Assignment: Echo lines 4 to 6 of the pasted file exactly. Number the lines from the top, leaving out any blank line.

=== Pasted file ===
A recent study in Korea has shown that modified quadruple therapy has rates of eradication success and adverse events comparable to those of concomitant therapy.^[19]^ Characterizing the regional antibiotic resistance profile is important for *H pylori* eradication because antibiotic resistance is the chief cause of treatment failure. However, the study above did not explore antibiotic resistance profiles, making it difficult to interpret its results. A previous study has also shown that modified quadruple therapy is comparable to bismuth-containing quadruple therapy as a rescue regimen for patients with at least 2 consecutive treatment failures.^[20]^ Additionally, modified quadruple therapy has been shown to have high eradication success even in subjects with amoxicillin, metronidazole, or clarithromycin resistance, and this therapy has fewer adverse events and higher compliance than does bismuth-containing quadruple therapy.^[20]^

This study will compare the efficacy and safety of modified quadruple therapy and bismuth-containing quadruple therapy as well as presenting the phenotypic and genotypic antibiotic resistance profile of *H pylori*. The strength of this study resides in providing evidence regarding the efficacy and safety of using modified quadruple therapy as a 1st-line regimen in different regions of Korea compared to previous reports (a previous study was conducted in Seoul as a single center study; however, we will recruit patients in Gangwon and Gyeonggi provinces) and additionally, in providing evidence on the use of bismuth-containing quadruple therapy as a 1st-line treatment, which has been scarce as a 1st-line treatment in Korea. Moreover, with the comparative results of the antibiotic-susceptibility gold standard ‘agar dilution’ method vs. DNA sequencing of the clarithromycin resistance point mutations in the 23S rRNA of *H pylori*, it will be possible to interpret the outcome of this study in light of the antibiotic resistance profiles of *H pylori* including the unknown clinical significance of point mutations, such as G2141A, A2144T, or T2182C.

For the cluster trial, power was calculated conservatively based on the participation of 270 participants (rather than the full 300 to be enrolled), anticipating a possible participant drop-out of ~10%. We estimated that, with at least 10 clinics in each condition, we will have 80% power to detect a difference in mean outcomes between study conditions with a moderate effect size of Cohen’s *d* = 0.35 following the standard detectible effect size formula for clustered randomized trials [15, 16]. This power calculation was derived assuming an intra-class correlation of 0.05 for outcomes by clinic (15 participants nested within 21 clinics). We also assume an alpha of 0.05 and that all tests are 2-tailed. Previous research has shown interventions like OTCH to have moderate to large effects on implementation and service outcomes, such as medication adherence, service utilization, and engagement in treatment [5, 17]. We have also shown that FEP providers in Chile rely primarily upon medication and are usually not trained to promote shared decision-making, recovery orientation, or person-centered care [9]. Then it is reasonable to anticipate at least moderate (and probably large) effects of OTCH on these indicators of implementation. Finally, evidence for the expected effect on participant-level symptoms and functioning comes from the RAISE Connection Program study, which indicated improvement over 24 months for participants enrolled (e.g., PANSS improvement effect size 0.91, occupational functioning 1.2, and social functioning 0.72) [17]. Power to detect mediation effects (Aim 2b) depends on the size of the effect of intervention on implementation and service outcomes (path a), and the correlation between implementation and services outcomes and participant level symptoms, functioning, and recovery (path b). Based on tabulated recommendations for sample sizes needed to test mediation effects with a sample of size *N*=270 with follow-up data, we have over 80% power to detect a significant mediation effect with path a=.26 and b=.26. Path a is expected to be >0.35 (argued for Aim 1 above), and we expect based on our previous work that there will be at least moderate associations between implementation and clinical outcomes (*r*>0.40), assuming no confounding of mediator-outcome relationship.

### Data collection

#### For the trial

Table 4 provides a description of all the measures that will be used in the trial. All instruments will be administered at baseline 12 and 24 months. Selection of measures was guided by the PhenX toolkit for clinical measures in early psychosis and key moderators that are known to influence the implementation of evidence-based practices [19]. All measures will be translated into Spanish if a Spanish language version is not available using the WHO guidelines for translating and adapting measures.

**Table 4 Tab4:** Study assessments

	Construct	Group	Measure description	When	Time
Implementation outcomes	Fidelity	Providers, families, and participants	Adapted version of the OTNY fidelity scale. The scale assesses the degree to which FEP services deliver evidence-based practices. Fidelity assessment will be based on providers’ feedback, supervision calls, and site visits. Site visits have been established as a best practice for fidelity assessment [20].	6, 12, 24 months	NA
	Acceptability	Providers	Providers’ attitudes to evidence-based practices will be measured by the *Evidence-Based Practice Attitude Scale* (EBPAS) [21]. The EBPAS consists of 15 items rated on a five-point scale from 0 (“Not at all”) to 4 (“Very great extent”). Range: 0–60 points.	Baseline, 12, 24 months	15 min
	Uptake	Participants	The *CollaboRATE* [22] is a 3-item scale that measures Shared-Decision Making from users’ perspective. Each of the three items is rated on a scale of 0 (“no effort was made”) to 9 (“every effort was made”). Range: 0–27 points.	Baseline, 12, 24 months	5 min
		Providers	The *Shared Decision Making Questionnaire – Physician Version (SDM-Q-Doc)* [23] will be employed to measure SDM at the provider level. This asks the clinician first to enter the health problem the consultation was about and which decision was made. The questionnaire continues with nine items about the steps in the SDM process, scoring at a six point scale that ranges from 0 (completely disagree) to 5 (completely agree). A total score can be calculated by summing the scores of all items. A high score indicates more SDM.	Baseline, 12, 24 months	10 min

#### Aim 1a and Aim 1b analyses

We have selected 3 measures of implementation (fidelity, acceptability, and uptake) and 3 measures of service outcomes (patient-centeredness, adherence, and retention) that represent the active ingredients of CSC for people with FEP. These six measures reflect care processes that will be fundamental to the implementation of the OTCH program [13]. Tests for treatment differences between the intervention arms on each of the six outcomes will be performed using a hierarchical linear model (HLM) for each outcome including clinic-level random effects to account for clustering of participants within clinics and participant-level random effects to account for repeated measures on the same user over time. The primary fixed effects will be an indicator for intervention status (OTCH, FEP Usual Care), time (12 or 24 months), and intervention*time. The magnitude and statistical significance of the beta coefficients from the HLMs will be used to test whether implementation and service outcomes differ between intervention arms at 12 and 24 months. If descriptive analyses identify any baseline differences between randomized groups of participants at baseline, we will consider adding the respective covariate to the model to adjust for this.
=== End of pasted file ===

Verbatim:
### Data collection

#### For the trial

Table 4 provides a description of all the measures that will be used in the trial. All instruments will be administered at baseline 12 and 24 months. Selection of measures was guided by the PhenX toolkit for clinical measures in early psychosis and key moderators that are known to influence the implementation of evidence-based practices [19]. All measures will be translated into Spanish if a Spanish language version is not available using the WHO guidelines for translating and adapting measures.